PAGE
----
Reading and Metacognition: Titles, First Paragraphs, and Reading Strategies, Cara Adams and Elizabeth Redwine

Cara’s Lesson Plan

  1. Ask class: What makes for an engaging essay opening? Put ideas up on the board. (I have some points in mind and guide their discussion toward those points.)
  2. Mini-lecture on effective strategies for writing an engaging opening, drawing upon Little Seagull. For example, use a question, introduce a conflict, use narrative/description, employ a quotation.
  3. Distribute openings to four essays we read earlier in the semester: “Is Google Making Us Stupid?” by Nicholas Carr, “The Case Against Babies” by Joy Williams, “Writing Personal Essays: On the Necessity of Turning Oneself Into a Character” by Phillip Lopate, and “Consider the Lobster” by David Foster Wallace. Distribute list of metacognitive questions.
  4. Read first three titles aloud and discuss each, focusing on first four questions on list.
  5. Read openings of those essays aloud and discuss each, focusing on the next three questions on the list: (a) how the openings engage us; (b) how they meet our expectations; and (c) how they challenge our expectations.
  6. Ask students to read title and first paragraph of “Consider the Lobster” on their own and to fill out worksheet. (By worksheet, I mean the list of metacognitive questions.)
  7. Discuss initial reading vs. this rereading. What new things are they noticing? How is the experience different?
  8. For next class: Revise your title and opening, thinking about the strategies we discussed. (In that class, we will do a peer workshop in which we ask the initial questions on the list of metacognitive questions of peer drafts.)

Elizabeth’s Experience

My students are in the throes of drafting their final papers and are anxious about so many things – how to start, repeating their points when they want to develop their ideas, etc.  I assigned Lamott’s “Shitty First Drafts” and have assigned “Is Google Making Us Stupid” by Carr for Monday.

For this week, I asked the students to write about the following questions and then we discussed the questions as a group.  These questions are versions of what will be asked about the final exam article with some revisions from an assignment that Cara shared with me.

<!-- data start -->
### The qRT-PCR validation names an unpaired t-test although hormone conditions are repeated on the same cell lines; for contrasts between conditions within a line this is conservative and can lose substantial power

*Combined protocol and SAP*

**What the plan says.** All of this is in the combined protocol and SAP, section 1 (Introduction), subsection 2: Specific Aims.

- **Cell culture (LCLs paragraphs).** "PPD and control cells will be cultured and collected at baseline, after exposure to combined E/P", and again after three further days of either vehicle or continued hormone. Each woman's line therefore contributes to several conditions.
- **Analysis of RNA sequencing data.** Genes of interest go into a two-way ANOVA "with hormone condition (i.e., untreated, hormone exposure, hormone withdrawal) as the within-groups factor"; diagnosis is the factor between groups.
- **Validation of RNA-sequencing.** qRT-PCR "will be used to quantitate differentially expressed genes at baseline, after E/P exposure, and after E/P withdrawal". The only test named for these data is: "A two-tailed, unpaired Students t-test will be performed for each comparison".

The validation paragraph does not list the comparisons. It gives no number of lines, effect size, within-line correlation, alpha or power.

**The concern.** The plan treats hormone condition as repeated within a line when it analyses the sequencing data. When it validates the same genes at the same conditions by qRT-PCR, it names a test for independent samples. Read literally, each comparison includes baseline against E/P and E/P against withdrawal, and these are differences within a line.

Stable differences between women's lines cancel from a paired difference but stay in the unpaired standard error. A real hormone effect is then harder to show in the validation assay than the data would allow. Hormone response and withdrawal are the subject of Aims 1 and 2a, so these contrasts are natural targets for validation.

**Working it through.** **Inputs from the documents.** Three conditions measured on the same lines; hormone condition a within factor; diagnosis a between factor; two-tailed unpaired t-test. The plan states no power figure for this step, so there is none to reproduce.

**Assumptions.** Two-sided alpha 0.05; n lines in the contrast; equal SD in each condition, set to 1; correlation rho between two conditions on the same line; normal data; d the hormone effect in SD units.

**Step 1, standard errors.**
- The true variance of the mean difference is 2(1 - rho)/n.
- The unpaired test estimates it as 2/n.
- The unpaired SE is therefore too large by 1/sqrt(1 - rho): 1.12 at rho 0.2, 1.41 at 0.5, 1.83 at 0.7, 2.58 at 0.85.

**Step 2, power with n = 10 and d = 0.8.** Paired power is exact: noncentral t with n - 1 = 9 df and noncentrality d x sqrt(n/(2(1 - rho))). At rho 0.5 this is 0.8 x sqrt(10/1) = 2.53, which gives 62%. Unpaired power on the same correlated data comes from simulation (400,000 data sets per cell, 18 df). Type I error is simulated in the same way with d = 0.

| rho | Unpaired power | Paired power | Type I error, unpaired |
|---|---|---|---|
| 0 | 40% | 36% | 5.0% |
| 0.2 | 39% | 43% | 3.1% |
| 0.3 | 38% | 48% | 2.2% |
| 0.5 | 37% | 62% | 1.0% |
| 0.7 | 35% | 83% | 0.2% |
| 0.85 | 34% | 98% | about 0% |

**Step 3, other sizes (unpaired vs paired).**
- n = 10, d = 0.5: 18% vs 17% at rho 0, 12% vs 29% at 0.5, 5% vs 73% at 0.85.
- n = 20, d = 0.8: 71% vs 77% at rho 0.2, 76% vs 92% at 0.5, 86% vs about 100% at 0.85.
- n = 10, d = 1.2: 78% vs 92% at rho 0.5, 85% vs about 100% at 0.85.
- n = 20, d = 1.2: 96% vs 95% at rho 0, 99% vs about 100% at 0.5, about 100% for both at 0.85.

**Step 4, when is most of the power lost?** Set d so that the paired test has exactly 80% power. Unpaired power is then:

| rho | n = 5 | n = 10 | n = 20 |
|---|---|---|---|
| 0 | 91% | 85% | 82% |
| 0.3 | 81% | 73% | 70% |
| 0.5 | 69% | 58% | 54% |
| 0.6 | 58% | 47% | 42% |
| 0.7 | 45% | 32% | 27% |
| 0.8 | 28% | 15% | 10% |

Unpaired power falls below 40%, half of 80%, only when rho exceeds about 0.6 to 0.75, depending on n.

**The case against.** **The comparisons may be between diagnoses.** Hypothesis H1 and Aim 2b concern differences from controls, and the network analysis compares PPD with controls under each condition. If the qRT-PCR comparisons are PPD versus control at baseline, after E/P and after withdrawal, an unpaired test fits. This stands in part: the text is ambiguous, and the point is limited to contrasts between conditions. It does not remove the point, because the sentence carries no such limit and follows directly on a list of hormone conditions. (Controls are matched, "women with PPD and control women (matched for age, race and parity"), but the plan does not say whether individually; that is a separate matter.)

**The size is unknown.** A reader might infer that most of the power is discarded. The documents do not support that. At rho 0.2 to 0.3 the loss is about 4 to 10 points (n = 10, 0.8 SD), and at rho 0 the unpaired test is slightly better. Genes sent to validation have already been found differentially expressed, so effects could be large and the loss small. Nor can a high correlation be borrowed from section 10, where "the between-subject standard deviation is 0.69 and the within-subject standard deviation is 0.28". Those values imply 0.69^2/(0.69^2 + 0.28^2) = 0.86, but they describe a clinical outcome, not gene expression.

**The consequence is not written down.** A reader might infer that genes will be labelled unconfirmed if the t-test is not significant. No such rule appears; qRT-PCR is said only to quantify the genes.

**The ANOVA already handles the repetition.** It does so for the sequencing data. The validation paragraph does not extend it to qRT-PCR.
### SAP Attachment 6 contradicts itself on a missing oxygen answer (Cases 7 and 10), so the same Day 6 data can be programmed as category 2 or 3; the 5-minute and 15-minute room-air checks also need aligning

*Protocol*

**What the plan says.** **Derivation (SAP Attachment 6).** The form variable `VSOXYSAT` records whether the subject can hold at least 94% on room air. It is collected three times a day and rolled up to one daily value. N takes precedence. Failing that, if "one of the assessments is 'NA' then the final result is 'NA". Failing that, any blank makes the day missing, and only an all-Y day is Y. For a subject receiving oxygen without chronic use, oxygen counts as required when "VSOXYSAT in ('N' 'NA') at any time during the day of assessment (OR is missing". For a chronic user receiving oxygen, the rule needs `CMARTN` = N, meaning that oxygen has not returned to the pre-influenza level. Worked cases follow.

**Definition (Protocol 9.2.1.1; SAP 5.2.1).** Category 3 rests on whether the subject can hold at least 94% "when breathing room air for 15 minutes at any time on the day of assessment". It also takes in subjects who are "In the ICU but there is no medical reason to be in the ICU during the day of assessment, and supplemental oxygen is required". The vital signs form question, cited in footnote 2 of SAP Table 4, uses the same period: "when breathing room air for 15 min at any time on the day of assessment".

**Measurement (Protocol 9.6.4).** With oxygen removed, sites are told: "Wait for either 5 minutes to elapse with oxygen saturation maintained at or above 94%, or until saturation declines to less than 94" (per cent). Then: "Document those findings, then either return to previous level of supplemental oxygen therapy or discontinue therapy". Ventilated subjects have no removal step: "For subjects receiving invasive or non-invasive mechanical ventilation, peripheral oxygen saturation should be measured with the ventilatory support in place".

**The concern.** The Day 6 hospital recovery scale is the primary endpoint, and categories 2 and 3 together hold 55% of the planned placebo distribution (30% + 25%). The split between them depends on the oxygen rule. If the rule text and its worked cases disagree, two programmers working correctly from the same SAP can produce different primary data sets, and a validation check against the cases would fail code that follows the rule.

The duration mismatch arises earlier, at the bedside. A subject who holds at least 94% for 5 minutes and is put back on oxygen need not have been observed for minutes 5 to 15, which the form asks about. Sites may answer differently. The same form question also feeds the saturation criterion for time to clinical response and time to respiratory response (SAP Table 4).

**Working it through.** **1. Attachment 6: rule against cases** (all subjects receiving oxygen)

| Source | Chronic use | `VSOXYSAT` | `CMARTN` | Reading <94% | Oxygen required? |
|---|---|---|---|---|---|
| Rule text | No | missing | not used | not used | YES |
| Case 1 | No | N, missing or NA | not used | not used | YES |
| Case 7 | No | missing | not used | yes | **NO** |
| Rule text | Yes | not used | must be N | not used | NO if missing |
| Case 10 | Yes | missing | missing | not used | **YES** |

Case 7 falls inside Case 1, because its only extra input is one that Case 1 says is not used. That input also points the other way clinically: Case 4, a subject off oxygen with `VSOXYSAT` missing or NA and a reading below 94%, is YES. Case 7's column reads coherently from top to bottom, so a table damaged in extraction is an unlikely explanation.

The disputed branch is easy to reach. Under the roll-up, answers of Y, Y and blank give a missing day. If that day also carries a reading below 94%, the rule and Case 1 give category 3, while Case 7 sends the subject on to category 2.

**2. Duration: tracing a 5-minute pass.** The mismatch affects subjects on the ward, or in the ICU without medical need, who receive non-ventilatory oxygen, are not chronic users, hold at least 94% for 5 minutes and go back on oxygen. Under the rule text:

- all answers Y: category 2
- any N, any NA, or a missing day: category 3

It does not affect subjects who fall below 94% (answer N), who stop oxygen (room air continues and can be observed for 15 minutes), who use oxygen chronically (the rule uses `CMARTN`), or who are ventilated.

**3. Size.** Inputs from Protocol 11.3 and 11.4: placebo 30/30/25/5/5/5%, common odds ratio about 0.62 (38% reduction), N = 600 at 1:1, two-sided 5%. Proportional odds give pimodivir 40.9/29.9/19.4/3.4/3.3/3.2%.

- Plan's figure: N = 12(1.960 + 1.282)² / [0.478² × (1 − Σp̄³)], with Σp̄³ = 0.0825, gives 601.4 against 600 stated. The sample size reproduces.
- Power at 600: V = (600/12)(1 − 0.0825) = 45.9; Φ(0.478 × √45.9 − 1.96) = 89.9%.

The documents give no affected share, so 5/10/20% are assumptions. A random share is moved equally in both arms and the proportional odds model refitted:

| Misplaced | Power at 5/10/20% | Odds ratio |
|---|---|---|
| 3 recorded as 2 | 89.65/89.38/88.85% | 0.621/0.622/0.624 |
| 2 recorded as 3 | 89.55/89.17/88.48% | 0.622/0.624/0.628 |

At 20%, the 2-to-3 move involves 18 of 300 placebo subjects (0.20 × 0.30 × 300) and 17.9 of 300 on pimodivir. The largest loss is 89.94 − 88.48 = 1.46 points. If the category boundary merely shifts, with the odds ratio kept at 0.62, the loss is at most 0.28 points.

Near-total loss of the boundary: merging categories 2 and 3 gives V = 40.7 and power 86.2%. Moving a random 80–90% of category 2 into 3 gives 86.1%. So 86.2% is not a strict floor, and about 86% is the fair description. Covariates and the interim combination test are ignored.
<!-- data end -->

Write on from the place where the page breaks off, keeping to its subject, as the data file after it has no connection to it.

1. What expectations do you have about the essay from the title?

2. What word from the title jumps out at you?  Why do you think the author used this word and what is its impact? (I hope that this will model the closest possible reading – this question got us beyond the initial “This writing will be about first drafts” answer into a more interesting conversation about why the author used the word “Shitty” not “Crappy” or “difficult.”  Looking at the language that stood out helped the students understand and express the author’s tools and intentions.  They got that she is trying to be casual, accepting, and irreverent, and we talked about why – about debunking the myth of the magical talented writer who lays out perfect paragraphs the first time.  This also helped with their own expectations for their drafts as many of them were frozen at the first page.

3. Read the first two paragraph.  Do they stand up to the expectation you had from the title?  What do they do that the title didn’t do?  

4. How does the second paragraph develop the idea presented in the first?  What does that paragraph do that is different and not just repetitive? The reason we spent a lot of time on this question was that the students have been anxious about repeating rather than developing their ideas so I thought it would be fruitful to spend some time talking about what the second paragraph does – with all of our work on the first paragraphs, sometimes the students save all their general statements for paragraph two, so I wanted to talk about how these paragraphs model developing not repeating an idea.

For Monday, the students will read Carr’s “Is Google Making Us Stupid?” and answer some questions that I took from Jackie’s Discussion Board here from the last meeting, questions about how we read that relate to the subject of the text.  We are also going to compare the way that Carr and Lamott use their titles and first paragraphs.